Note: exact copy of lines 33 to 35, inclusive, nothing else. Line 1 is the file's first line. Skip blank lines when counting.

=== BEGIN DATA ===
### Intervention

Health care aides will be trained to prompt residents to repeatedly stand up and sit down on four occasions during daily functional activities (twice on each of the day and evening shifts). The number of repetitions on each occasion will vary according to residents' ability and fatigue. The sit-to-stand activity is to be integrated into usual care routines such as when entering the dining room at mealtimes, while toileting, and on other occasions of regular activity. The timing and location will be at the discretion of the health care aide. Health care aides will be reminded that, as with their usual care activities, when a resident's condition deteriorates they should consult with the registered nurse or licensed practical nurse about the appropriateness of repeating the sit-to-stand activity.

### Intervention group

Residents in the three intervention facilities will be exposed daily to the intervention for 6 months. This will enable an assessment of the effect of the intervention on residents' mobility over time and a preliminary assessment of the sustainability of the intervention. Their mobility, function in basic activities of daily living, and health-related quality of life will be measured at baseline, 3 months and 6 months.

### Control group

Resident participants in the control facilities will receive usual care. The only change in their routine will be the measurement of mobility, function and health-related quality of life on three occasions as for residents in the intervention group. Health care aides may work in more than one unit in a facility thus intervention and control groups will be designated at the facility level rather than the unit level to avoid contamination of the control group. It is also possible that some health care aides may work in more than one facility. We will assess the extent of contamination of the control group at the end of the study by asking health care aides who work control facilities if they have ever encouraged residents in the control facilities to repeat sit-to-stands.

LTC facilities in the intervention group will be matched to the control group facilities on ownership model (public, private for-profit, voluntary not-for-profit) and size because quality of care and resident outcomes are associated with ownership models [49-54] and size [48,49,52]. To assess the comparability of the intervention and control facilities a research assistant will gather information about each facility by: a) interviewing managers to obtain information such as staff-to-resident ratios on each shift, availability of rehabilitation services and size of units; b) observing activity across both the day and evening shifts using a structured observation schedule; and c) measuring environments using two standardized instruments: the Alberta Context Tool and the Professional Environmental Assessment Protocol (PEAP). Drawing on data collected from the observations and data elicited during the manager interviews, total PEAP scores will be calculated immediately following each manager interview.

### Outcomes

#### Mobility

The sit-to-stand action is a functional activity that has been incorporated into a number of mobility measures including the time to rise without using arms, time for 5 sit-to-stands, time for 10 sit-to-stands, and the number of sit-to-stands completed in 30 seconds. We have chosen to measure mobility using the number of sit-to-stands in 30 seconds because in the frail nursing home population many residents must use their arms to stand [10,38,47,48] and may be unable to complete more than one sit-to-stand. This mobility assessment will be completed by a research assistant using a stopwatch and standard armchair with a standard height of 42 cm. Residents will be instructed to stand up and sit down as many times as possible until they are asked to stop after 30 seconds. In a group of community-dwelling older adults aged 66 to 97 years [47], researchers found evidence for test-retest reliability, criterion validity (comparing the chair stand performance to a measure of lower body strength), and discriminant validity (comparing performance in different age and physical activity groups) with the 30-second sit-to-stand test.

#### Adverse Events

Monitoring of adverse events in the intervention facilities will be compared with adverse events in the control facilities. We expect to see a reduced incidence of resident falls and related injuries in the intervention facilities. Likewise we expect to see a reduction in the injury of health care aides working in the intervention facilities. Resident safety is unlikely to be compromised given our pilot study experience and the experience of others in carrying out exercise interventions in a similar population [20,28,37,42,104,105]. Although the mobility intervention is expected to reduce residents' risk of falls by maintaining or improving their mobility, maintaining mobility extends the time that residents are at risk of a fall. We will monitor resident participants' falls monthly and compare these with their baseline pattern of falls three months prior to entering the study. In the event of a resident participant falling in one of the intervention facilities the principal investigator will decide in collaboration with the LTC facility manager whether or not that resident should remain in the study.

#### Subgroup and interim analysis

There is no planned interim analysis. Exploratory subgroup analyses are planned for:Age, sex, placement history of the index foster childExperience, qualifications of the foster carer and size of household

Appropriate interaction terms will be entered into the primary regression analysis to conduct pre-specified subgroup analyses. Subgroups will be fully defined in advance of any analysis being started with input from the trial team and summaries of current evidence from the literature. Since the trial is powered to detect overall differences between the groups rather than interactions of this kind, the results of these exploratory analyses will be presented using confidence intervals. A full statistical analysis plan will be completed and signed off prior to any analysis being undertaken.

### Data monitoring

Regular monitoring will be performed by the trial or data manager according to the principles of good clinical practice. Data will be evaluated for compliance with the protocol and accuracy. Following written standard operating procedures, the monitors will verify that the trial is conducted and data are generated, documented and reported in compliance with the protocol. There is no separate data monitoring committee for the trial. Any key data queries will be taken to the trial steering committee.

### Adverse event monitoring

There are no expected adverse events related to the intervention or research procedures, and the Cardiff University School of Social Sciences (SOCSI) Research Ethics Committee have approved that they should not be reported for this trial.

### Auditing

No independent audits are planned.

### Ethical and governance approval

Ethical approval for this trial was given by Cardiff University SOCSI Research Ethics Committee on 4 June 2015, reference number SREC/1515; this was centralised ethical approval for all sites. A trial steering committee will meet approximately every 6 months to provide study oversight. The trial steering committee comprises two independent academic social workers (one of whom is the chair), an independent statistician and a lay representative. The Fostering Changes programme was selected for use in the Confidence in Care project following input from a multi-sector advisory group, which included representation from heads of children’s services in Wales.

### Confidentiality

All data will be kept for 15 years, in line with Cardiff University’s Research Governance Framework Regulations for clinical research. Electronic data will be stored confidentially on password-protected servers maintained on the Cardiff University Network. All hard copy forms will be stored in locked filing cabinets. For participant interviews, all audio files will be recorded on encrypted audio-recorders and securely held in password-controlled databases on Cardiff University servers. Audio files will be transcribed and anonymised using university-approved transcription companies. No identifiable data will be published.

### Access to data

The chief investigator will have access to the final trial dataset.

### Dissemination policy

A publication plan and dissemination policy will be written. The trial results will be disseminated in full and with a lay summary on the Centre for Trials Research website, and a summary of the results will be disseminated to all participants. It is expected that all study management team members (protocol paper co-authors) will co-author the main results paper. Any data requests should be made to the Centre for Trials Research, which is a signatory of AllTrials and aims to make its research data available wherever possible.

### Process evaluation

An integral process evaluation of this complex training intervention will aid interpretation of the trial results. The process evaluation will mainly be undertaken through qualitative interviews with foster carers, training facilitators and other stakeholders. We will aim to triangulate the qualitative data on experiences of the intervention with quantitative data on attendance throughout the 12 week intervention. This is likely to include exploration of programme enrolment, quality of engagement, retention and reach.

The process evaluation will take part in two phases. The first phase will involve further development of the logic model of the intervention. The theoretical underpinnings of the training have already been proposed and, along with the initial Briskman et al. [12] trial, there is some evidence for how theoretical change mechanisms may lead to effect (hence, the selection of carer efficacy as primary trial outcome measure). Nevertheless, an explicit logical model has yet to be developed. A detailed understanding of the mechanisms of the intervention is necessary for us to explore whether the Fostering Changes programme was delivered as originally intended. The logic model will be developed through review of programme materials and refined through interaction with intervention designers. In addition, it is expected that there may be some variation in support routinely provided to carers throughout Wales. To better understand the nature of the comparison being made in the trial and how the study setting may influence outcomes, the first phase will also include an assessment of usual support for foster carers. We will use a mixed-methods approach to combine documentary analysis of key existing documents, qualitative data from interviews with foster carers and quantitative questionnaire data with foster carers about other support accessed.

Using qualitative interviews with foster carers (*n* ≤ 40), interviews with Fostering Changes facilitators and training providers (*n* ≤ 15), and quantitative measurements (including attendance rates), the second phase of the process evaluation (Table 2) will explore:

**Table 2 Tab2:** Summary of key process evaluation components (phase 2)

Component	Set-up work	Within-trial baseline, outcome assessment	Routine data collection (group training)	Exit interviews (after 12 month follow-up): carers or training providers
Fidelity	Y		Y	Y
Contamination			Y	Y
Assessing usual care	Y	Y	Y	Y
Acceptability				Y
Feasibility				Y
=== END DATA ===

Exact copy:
Using qualitative interviews with foster carers (*n* ≤ 40), interviews with Fostering Changes facilitators and training providers (*n* ≤ 15), and quantitative measurements (including attendance rates), the second phase of the process evaluation (Table 2) will explore:

**Table 2 Tab2:** Summary of key process evaluation components (phase 2)

Component	Set-up work	Within-trial baseline, outcome assessment	Routine data collection (group training)	Exit interviews (after 12 month follow-up): carers or training providers